14 Factors that can affect your stallion’s fertility
Breeding stallions are sensitive guys. Anything from ambient temperature to body weight can affect their semen quality. In this article, we’ll describe those factors and 12 more that can impact fertility. Three veterinarians well-versed in stud health will help: Edward Squires, PhD, Dipl. ACT (Hon), adjunct professor in the University of Kentucky’s Department of Veterinary Sciences; Dickson Varner, DVM, MS, Dipl. ACT, professor and Pin Oak Stud Chair of Stallion Reproductive Studies at Texas A&M University’s College of Veterinary Medicine and Biomedical Sciences; and Peter Sheerin, DVM, Dipl. ACT, owner of Nandi Veterinary Associates, in New Freedom, Pennsylvania.
1. Breed Differences
“There is a lot of anecdotal evidence that certain breeds of horses have more fertility problems, in both the mares and stallions,” says Squires. Draft horses and Friesians, for instance, tend to have poorer quality semen than most other breeds. Friesian semen, in particular, doesn’t cool or freeze as well, he says.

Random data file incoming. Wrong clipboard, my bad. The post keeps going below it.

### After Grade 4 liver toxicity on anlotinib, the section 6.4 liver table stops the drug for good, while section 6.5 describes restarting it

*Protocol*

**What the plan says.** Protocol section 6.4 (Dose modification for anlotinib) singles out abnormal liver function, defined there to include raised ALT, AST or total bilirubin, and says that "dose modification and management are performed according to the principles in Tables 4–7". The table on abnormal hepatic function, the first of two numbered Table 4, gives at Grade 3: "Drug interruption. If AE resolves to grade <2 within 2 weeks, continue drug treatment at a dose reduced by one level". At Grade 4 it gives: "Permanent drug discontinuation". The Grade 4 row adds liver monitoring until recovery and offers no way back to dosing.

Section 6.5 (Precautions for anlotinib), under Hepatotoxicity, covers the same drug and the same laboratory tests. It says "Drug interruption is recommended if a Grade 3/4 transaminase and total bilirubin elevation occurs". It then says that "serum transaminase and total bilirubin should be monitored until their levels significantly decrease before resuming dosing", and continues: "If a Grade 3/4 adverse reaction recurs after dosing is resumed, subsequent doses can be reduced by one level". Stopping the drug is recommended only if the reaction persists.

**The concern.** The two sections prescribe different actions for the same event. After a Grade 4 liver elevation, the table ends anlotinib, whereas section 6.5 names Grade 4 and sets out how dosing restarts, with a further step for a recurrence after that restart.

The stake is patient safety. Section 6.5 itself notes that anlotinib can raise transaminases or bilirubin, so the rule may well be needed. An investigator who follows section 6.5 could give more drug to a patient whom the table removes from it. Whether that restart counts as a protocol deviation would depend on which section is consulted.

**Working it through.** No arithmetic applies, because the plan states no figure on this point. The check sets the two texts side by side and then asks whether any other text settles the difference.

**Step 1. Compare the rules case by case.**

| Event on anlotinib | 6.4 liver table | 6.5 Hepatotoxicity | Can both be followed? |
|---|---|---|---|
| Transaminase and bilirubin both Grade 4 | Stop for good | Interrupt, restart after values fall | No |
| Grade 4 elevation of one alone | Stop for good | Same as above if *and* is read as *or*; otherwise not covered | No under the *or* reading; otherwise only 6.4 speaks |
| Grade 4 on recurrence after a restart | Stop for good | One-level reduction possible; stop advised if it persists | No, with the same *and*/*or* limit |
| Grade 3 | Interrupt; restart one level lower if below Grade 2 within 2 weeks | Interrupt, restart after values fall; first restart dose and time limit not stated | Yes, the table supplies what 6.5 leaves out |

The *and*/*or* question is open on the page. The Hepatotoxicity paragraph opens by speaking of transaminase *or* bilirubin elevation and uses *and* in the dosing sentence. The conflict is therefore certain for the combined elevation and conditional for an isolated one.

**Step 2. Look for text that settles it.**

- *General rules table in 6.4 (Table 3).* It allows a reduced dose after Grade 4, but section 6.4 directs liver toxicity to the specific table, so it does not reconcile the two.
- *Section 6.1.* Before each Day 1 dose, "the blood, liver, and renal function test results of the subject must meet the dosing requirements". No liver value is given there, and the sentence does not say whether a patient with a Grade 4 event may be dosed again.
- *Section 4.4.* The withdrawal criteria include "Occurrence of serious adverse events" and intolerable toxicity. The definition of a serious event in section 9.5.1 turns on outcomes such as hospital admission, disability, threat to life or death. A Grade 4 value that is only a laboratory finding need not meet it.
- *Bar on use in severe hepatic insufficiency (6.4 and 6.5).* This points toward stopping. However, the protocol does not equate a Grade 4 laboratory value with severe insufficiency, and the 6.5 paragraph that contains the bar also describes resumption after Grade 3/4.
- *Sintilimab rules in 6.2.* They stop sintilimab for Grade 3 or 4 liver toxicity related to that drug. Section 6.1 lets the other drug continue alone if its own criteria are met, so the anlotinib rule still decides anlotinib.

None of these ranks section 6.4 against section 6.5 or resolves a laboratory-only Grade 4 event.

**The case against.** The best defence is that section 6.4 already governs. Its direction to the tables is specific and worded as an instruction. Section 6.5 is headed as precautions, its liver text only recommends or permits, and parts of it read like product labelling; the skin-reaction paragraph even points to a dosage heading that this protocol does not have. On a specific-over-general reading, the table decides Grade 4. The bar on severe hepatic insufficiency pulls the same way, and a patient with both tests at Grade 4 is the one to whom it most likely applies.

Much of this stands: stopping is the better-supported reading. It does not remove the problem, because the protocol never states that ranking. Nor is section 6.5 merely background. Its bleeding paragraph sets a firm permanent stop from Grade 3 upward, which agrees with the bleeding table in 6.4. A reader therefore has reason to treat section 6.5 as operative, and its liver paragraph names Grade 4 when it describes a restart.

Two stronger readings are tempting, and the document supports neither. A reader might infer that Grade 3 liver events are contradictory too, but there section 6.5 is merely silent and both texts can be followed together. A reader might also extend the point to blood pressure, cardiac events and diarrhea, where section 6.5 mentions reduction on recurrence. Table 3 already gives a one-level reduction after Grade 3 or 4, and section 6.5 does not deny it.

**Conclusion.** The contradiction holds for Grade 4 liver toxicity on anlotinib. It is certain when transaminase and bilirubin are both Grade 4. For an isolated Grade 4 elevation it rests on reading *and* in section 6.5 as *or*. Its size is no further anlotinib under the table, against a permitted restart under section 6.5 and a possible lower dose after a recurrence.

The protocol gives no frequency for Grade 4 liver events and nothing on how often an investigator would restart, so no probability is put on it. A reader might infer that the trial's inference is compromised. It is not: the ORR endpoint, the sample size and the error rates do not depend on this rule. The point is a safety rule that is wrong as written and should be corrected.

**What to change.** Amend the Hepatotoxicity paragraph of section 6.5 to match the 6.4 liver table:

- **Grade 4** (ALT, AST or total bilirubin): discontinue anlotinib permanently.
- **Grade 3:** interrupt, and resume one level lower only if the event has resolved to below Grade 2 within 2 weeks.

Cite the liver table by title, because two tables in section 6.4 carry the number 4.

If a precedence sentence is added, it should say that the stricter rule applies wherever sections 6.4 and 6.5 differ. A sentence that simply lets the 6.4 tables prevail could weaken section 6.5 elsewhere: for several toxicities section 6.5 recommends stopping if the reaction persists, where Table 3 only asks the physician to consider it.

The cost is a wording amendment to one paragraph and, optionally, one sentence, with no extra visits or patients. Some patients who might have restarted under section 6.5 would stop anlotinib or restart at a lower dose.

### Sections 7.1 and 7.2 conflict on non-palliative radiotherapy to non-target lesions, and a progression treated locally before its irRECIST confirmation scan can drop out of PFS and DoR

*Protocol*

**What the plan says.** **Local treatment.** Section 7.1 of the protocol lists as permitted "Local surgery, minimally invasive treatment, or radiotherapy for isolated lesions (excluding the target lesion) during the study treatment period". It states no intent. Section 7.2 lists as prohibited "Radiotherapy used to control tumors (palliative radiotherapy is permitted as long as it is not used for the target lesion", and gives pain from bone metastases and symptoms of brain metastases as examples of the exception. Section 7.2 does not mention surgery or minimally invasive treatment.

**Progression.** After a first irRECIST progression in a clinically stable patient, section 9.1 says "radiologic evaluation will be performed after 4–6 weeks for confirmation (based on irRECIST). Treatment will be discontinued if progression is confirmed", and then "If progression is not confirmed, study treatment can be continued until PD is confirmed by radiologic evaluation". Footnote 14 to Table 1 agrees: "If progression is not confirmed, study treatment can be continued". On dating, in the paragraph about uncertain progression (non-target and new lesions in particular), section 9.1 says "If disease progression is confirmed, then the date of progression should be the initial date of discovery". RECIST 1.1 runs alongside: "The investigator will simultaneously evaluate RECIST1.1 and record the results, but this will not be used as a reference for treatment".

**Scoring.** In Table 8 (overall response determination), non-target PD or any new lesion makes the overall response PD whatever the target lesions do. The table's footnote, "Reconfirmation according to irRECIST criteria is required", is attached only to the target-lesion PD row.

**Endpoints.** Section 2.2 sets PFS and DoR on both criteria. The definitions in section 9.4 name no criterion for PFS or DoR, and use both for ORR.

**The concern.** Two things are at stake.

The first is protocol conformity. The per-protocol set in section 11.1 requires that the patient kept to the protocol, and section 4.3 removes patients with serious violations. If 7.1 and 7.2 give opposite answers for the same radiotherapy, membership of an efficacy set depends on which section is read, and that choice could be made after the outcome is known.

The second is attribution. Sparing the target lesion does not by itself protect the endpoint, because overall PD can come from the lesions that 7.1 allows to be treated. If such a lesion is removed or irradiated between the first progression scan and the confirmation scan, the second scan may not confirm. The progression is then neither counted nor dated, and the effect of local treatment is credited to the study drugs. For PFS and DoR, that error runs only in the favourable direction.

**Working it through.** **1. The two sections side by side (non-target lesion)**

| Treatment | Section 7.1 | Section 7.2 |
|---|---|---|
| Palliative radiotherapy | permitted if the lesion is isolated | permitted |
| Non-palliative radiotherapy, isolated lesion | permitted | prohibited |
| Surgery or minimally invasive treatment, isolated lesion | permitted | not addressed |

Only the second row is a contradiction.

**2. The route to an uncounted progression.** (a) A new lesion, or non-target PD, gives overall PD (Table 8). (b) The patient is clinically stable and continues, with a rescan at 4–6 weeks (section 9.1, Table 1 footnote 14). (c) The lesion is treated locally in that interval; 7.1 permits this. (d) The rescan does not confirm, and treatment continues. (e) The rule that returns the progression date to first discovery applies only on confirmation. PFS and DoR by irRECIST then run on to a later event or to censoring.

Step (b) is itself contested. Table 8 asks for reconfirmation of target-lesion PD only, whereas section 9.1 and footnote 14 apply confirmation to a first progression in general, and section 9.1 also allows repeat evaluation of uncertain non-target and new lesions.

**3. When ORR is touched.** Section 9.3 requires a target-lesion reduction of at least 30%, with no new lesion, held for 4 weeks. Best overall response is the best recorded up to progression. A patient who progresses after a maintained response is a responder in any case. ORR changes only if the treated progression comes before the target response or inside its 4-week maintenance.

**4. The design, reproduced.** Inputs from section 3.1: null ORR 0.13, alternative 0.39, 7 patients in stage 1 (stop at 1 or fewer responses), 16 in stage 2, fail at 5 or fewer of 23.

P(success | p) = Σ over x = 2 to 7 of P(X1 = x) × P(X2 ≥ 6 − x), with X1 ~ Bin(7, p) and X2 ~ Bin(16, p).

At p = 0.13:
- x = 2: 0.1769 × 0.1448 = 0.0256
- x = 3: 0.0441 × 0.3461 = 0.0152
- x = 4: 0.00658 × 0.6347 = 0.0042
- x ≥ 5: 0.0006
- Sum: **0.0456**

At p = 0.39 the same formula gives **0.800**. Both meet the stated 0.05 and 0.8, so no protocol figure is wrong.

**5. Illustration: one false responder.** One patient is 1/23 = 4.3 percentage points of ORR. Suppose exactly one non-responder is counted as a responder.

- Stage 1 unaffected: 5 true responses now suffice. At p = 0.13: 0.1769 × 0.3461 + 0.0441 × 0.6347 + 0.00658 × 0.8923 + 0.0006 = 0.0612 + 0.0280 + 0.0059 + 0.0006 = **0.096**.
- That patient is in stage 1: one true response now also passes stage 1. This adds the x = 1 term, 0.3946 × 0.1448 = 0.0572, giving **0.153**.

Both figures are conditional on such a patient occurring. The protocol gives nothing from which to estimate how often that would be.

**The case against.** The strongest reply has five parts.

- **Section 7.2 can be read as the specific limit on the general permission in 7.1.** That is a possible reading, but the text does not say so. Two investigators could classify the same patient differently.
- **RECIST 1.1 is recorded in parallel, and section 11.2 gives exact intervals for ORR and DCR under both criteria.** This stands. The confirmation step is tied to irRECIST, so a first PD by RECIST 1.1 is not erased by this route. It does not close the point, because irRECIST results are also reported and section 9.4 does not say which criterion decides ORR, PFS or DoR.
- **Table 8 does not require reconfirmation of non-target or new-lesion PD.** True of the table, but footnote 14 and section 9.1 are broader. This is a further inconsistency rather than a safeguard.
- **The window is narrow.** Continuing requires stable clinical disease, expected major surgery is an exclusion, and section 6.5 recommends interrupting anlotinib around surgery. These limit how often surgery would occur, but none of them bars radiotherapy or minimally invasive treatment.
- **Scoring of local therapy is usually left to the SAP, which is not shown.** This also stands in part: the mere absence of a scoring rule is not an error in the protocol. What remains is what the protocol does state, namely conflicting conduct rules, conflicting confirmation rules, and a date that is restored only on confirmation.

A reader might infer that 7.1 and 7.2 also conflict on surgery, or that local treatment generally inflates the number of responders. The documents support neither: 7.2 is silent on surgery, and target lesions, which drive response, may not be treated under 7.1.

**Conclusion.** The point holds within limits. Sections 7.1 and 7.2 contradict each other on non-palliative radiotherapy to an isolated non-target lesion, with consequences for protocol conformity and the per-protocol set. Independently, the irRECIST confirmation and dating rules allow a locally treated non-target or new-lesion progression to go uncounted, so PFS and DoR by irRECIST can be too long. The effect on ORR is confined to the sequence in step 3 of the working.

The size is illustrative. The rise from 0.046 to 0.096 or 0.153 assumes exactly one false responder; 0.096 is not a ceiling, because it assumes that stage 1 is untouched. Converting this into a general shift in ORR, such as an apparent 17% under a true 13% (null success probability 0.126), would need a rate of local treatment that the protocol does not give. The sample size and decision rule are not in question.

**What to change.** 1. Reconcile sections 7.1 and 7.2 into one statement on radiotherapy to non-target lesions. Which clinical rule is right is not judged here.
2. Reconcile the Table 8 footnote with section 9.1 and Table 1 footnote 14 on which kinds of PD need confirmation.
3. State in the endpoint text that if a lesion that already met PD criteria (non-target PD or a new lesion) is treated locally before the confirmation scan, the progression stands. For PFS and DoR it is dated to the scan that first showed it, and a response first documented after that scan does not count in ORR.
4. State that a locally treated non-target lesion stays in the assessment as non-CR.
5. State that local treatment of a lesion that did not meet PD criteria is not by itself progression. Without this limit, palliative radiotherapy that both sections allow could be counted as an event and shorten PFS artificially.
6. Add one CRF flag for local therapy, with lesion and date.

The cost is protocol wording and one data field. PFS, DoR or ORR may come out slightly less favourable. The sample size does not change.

“There’s likely a genetic component to that, which may include inbreeding in a breed with low numbers,” says Varner. “The lesser-known breeds with less population dynamics may have some subfertile sires that transfer their reduced fertility to their get. Some of these breed variations are simply due to limited numbers in the breed and the need to propagate the breed by use of subfertile individuals.”
Every breed has certain lines known for having low fertility. “There is a line of Standardbred stallions, for instance, that have fertility problems,” says Sheerin. “You can say the same for Thoroughbreds and Quarter Horses; there are some family lines that have poor-quality semen.”